Has the Liberal Party become the “natural governing party” of Quebec?
This is the opinion of Jean-Marc Léger, head of Leger Marketing, and this is also the fear of many Parti Québécois activists. After his party’s crushing defeat at the hands of Philippe Couillard’s Liberals, former transport minister Sylvain Gaudreault said his worry “is that the Liberal Party will keep being elected and re-elected, like the Conservative Party in Alberta.”
Indeed, the future looks bright for the Quebec Liberals, who won 70 seats and more than 41 per cent of the vote in last week’s provincial election. The PQ will be in disarray for many months, and the Coalition Avenir Québec, the third party headed by Air Transat founder François Legault, lost 200,000 votes compared to the 2012 election, although its performance was better than expected.
The Liberal Party is the oldest party in Quebec – it was founded as a section of the Liberal Party of Canada in 1867 and broke its ties with the federal party in 1955. It’s also been by far the most successful at the polls.
Mr. Léger points out that the Liberals have won 25 of the 41 provincial elections held since 1867. Maurice Duplessis’s Union Nationale, a right-wing, nationalist party, won six times, but lost its momentum in the mid-1970s, when it was replaced by the PQ as the major opposition to the Liberals. While the PQ’s clientele is almost exclusively limited to old-stock francophones because of its sovereigntist agenda, the Liberal Party is the only truly multicultural formation. It always could count on the support of anglophones and new citizens, a rock-solid bloc that can only grow as new immigrants settle in the province.
The Liberals spent little time in political purgatory after former premier Jean Charest’s government lost office, tainted by allegations of illegal financing. Even though most of its MNAs are former members of Mr. Charest’s government, the party was able to appear renewed under the leadership of Mr. Couillard, who ran a better campaign than many expected. The former neurosurgeon projected the reassuring image of the good doctor with gracious bedside manners, and his calm, almost phlegmatic demeanour came as a welcome respite after the psychodramas inflicted on the population by Pauline Marois’s PQ government, with its divisive secular charter and its constant about-faces on policy matters. (After just 18 months in power, the PQ now lays claim to the shortest-lived government in the province’s history.)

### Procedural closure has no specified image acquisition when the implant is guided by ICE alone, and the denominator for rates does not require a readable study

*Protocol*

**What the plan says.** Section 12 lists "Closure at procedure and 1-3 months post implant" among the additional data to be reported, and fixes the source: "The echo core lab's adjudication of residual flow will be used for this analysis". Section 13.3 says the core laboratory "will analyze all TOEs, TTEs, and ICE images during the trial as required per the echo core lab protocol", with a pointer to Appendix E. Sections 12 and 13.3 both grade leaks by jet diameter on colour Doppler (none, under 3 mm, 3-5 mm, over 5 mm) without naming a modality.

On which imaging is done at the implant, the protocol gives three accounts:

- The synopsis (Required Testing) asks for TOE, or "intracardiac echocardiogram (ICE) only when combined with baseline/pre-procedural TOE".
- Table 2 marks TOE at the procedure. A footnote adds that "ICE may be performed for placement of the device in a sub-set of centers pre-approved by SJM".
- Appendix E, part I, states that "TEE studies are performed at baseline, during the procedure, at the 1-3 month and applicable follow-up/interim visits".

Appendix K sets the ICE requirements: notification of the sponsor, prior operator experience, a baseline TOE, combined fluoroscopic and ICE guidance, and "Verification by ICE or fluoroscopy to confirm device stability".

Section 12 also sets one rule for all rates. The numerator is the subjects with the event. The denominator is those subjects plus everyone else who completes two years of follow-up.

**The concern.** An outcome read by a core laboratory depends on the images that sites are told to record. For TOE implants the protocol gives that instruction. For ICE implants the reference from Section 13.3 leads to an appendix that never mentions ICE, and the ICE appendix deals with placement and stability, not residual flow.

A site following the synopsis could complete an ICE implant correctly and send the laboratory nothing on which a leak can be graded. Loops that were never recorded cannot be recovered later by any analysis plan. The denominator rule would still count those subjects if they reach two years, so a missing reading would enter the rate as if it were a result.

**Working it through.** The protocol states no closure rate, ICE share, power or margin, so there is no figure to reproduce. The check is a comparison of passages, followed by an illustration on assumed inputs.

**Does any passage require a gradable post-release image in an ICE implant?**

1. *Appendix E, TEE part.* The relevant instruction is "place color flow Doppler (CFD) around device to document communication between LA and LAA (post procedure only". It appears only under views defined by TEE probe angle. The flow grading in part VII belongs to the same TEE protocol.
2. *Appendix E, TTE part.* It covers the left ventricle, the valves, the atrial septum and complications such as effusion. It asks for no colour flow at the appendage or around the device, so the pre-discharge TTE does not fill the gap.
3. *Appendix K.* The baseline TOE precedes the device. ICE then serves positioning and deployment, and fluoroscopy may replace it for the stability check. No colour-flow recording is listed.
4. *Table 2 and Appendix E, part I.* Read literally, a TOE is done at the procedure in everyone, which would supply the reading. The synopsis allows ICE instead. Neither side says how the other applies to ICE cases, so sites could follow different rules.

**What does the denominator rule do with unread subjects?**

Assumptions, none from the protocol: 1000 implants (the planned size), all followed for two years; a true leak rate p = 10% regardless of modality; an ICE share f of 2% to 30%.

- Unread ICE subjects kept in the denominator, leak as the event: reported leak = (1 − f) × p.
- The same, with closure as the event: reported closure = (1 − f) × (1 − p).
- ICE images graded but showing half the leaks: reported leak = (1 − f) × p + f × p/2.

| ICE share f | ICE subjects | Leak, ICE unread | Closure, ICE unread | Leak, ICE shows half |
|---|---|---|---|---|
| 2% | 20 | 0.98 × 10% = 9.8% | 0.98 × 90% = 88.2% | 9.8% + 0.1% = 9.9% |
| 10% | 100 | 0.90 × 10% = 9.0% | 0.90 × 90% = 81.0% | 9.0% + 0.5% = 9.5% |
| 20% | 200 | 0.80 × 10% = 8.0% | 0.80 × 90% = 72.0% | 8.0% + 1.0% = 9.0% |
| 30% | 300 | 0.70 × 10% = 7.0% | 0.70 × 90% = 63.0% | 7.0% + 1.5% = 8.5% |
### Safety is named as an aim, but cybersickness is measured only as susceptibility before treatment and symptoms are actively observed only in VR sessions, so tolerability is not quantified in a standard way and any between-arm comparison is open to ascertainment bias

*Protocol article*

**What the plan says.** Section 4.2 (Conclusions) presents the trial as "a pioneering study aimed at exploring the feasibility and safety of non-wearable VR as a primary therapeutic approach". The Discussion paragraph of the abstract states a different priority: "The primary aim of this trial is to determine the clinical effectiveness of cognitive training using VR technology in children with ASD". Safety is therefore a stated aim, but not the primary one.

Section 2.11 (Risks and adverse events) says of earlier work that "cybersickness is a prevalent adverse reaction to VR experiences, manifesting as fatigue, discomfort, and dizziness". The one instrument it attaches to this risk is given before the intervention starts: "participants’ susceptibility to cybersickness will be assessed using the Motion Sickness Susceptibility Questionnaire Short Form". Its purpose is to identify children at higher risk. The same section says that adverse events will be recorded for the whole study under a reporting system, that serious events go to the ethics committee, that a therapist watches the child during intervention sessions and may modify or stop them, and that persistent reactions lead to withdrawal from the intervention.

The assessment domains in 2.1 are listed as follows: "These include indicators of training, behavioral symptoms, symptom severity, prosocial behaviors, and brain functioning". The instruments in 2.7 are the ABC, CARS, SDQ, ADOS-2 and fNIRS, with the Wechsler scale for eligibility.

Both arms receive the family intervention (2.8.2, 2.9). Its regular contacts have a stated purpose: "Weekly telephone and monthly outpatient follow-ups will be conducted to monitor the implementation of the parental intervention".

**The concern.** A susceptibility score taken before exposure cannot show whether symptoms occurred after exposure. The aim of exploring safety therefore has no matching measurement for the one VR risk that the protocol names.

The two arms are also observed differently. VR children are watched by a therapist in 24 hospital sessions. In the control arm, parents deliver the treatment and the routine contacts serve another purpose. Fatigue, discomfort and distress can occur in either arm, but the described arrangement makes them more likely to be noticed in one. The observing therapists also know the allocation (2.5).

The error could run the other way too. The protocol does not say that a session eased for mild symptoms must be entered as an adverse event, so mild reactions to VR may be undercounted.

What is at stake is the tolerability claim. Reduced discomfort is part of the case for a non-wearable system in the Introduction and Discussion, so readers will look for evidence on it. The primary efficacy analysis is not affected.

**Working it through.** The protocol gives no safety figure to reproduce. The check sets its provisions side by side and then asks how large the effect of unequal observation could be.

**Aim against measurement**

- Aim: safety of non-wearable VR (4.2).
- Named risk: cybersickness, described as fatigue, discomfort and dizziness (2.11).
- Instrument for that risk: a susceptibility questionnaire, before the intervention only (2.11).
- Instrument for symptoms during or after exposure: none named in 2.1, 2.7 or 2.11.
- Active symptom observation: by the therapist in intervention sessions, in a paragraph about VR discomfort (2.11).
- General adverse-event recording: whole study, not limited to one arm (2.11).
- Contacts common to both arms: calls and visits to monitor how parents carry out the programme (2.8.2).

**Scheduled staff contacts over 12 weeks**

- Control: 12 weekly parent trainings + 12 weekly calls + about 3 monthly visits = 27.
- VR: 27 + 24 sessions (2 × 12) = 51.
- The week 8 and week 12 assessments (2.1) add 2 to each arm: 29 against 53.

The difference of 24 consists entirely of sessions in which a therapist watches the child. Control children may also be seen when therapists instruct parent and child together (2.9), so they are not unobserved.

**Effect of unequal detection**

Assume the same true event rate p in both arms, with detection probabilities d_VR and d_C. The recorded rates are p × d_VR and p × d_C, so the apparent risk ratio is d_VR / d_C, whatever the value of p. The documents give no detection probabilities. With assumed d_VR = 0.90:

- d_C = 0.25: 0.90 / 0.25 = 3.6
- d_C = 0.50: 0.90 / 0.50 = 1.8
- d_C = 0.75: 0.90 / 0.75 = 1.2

For now, the one thing most likely to prevent the Liberals from enjoying at least four relatively quiet years in power is the possibility of more corruption allegations emerging from the Charbonneau commission, which has resumed after pausing for the election campaign. But for this to really hurt Mr. Couillard, the allegations would have to be extremely serious and substantiated, and touch key people in his new government.
Will the centre-right CAQ, a nationalist party, eventually grow up to be a modern version of the Union Nationale? Will the CAQ and the PQ (or part of it) eventually merge? For now, the Péquistes don’t have time to look into a crystal ball. They are busy nursing their wounds after the second-worst election result in their history, and they’re about to enter a leadership race with stormy internal divisions – especially around the polarizing figure of former Quebecor CEO Pierre Karl Péladeau, who has obvious leadership ambitions.
For now, at least, the Liberals can relax and enjoy their victory.
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